January and February are such optimistic months; as the calendar flips into the new year, all eyes are on the future. Resolutions are made. Trends are analyzed. Predictions are cast.

Yet we all know how fast trends come and go; how easily resolutions are broken. That’s why, even though it’s interesting to explore the up-and-coming, it’s essential that we not lose sight of the fundamentals. Some things — like delivering value — will always be required for success.

For example: As 2018 rolls on, hospitals and other healthcare organizations will continue to take an increasingly hard look at the value that anesthesia practices bring to the table. Those that maintain a steady focus on proving their value are the ones most likely to thrive.

So, with an eye firmly on the fundamentals, here are four timeless “value-adds” that should always be front-and-center for your anesthesia practice:

1.    Add value to your anesthesia group

Just as no man is an island, no anesthesia practice operates in isolation. Don’t forget to strengthen your own practice and anesthesia group, even as you consider ways to bring value to patients, providers and hospitals.

Cultivating more collaboration and alignment among group leadership is often a good place to start. Practices should develop growth strategies as a leadership team, and be proactive about creating a leadership succession plan. You might also want to explore how a physician incentive plan can impact performance and provide added value to members.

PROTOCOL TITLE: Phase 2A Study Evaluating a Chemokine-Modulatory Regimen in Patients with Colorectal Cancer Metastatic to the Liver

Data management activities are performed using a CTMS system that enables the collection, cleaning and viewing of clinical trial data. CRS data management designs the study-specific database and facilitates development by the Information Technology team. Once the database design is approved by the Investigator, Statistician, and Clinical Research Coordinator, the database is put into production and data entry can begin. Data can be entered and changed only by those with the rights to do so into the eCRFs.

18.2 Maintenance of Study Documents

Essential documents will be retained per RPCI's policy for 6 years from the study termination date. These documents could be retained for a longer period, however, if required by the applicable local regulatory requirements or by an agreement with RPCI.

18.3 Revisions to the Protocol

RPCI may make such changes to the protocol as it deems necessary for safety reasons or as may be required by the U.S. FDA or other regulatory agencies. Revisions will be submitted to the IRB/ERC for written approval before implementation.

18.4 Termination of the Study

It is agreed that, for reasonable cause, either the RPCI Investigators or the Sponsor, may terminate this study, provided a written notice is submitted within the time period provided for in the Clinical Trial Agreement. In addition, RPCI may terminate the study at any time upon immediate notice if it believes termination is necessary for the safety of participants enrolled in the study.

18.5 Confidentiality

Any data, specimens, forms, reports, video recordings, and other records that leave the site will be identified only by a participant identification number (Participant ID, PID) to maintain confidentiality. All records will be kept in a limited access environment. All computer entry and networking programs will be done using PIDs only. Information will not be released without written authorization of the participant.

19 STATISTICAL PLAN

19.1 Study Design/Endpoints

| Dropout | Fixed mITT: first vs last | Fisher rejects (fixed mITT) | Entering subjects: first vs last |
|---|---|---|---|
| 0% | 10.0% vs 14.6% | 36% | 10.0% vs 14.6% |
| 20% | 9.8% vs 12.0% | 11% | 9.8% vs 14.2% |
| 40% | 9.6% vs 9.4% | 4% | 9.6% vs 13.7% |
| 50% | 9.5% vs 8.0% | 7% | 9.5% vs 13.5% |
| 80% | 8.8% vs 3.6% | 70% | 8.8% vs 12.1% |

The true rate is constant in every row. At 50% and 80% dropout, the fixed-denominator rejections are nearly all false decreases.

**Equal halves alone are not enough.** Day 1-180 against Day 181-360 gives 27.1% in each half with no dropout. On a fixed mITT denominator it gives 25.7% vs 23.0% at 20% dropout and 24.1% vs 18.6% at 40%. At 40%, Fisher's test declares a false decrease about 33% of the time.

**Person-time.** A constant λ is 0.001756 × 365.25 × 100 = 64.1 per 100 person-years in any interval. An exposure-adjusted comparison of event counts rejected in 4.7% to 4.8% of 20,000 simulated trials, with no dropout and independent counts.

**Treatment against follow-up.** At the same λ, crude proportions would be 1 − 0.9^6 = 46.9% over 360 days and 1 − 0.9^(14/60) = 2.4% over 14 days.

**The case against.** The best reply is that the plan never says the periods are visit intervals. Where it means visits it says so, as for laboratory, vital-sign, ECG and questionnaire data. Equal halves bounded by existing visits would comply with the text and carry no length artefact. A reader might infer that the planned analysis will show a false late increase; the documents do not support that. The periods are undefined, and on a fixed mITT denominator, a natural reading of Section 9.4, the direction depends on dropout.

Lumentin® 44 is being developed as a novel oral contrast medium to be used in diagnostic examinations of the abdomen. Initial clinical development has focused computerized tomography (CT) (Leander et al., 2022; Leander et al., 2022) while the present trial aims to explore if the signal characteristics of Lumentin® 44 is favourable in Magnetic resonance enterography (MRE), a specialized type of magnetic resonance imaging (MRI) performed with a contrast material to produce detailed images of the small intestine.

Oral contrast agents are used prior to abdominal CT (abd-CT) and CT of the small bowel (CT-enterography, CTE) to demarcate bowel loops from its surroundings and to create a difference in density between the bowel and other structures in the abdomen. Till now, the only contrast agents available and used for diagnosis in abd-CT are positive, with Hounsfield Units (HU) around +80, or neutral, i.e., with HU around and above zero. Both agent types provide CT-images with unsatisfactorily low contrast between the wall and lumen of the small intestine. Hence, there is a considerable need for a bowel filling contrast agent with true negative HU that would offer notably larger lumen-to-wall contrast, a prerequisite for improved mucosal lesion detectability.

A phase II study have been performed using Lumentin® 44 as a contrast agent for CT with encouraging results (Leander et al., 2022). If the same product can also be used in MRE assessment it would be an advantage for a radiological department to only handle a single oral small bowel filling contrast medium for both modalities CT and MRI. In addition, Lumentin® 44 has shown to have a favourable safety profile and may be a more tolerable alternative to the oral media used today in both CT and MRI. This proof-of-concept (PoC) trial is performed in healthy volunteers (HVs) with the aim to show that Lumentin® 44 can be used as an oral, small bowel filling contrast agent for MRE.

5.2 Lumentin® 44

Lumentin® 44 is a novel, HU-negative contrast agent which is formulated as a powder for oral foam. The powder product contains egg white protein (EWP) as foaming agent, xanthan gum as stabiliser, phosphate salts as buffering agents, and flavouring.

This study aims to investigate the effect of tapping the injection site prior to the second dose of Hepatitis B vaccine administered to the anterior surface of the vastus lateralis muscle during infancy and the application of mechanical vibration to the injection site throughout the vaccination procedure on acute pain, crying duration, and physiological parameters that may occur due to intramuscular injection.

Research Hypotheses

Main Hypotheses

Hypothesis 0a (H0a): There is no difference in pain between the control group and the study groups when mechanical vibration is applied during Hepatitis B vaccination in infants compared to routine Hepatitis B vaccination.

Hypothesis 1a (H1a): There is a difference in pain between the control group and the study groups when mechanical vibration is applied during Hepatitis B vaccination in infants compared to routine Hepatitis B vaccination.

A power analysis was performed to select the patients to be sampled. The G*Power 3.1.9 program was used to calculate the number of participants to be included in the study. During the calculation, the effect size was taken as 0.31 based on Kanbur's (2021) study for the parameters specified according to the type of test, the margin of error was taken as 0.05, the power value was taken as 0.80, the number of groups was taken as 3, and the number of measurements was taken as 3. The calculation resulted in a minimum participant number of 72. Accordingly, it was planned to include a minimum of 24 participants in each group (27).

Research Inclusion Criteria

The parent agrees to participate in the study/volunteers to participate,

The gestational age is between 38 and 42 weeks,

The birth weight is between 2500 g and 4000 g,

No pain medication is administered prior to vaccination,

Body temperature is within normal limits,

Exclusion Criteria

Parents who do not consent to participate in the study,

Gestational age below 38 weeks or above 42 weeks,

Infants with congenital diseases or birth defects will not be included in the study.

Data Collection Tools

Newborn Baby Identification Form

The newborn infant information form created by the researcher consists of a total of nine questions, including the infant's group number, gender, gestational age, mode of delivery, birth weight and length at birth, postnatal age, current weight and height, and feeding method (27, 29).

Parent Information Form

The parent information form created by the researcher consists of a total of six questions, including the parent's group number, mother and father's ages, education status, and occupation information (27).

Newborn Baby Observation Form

Core activities aimed at improving the group’s revenue cycle should be another key area of focus. In addition to sharpening contract negotiation skills to boost the bottom line, these activities can include:

  • educating the group on quality reporting initiatives , and ensuring quality reporting takes place.
  • emphasizing documentation improvement efforts to support more accurate coding.
  • staying current and compliant with ever-evolving coding and billing regulations.

2.      Add value for contracted hospitals and facilities

In addition to improving care quality, think “business” when it comes to the benefits your anesthesia practice can offer hospitals and other contracted facilities. The ability to optimize the business and reap better financial outcomes remains a crucial driver for these organizations.

One approach that might offer attractive cost savings and revenue returns is the Perioperative Surgical Home (PSH) model of care advocated by the American Society of Anesthesiologists (ASA). PSH calls for anesthesiologists to lead multidisciplinary care teams as they guide patients through a more unified, holistic surgical experience — from the decision for surgery to post-discharge care. Consequently, it can help lower lengths of stay (LOS), drive fewer surgery cancellations and delays, and reduce readmissions from complications.

Such improvements might make it advantageous for the hospital to participate in bundled payment programs and other value-based reimbursement initiatives. Even without PSH or bundled payment programs, your practice can still be engaged in OR management.